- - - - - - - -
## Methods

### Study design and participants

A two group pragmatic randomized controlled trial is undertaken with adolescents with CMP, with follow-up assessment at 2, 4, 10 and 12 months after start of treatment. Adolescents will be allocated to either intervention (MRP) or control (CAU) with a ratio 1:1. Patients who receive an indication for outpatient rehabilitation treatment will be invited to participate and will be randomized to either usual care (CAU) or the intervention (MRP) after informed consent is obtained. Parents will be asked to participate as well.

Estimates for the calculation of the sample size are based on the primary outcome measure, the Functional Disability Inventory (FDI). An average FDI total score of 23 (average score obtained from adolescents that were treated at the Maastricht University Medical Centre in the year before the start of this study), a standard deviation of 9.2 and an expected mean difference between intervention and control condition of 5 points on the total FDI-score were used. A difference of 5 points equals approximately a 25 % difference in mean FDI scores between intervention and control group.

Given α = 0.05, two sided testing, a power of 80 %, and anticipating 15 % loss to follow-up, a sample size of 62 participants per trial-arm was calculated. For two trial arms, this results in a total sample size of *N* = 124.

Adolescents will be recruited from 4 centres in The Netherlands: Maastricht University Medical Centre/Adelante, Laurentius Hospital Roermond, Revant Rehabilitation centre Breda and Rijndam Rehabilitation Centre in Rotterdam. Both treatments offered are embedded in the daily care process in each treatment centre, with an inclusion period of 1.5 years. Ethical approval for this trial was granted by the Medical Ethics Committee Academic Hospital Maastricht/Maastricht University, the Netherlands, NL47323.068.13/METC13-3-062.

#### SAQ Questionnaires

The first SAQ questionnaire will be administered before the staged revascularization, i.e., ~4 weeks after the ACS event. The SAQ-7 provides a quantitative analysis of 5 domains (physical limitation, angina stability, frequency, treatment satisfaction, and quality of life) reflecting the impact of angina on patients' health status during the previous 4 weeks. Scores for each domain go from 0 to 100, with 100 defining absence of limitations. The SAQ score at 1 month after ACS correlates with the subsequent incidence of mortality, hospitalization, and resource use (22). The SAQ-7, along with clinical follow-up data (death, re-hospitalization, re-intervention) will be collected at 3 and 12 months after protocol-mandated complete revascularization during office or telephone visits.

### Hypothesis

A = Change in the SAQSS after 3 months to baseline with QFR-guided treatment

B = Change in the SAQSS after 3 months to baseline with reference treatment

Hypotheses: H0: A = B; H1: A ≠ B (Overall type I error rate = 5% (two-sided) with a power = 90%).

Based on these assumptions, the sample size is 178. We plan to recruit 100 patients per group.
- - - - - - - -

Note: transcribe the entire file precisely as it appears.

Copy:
## Methods

### Study design and participants

A two group pragmatic randomized controlled trial is undertaken with adolescents with CMP, with follow-up assessment at 2, 4, 10 and 12 months after start of treatment. Adolescents will be allocated to either intervention (MRP) or control (CAU) with a ratio 1:1. Patients who receive an indication for outpatient rehabilitation treatment will be invited to participate and will be randomized to either usual care (CAU) or the intervention (MRP) after informed consent is obtained. Parents will be asked to participate as well.

Estimates for the calculation of the sample size are based on the primary outcome measure, the Functional Disability Inventory (FDI). An average FDI total score of 23 (average score obtained from adolescents that were treated at the Maastricht University Medical Centre in the year before the start of this study), a standard deviation of 9.2 and an expected mean difference between intervention and control condition of 5 points on the total FDI-score were used. A difference of 5 points equals approximately a 25 % difference in mean FDI scores between intervention and control group.

Given α = 0.05, two sided testing, a power of 80 %, and anticipating 15 % loss to follow-up, a sample size of 62 participants per trial-arm was calculated. For two trial arms, this results in a total sample size of *N* = 124.

Adolescents will be recruited from 4 centres in The Netherlands: Maastricht University Medical Centre/Adelante, Laurentius Hospital Roermond, Revant Rehabilitation centre Breda and Rijndam Rehabilitation Centre in Rotterdam. Both treatments offered are embedded in the daily care process in each treatment centre, with an inclusion period of 1.5 years. Ethical approval for this trial was granted by the Medical Ethics Committee Academic Hospital Maastricht/Maastricht University, the Netherlands, NL47323.068.13/METC13-3-062.

#### SAQ Questionnaires

The first SAQ questionnaire will be administered before the staged revascularization, i.e., ~4 weeks after the ACS event. The SAQ-7 provides a quantitative analysis of 5 domains (physical limitation, angina stability, frequency, treatment satisfaction, and quality of life) reflecting the impact of angina on patients' health status during the previous 4 weeks. Scores for each domain go from 0 to 100, with 100 defining absence of limitations. The SAQ score at 1 month after ACS correlates with the subsequent incidence of mortality, hospitalization, and resource use (22). The SAQ-7, along with clinical follow-up data (death, re-hospitalization, re-intervention) will be collected at 3 and 12 months after protocol-mandated complete revascularization during office or telephone visits.

### Hypothesis

A = Change in the SAQSS after 3 months to baseline with QFR-guided treatment

B = Change in the SAQSS after 3 months to baseline with reference treatment

Hypotheses: H0: A = B; H1: A ≠ B (Overall type I error rate = 5% (two-sided) with a power = 90%).

Based on these assumptions, the sample size is 178. We plan to recruit 100 patients per group.